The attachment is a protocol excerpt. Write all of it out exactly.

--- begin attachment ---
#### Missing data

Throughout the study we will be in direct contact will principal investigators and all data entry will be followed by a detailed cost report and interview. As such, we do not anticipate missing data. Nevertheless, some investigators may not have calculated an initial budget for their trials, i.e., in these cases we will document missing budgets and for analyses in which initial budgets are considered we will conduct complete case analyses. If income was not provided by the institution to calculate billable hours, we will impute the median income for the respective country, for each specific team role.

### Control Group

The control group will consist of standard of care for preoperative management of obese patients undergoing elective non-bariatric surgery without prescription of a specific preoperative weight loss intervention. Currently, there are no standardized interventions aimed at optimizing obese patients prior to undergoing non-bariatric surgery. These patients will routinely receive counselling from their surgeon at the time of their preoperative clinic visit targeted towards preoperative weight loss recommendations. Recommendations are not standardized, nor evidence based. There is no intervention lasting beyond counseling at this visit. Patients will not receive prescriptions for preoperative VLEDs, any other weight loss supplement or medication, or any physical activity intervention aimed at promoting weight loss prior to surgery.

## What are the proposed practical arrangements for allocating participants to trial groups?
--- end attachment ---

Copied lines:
#### Missing data

Throughout the study we will be in direct contact will principal investigators and all data entry will be followed by a detailed cost report and interview. As such, we do not anticipate missing data. Nevertheless, some investigators may not have calculated an initial budget for their trials, i.e., in these cases we will document missing budgets and for analyses in which initial budgets are considered we will conduct complete case analyses. If income was not provided by the institution to calculate billable hours, we will impute the median income for the respective country, for each specific team role.

### Control Group

The control group will consist of standard of care for preoperative management of obese patients undergoing elective non-bariatric surgery without prescription of a specific preoperative weight loss intervention. Currently, there are no standardized interventions aimed at optimizing obese patients prior to undergoing non-bariatric surgery. These patients will routinely receive counselling from their surgeon at the time of their preoperative clinic visit targeted towards preoperative weight loss recommendations. Recommendations are not standardized, nor evidence based. There is no intervention lasting beyond counseling at this visit. Patients will not receive prescriptions for preoperative VLEDs, any other weight loss supplement or medication, or any physical activity intervention aimed at promoting weight loss prior to surgery.

## What are the proposed practical arrangements for allocating participants to trial groups?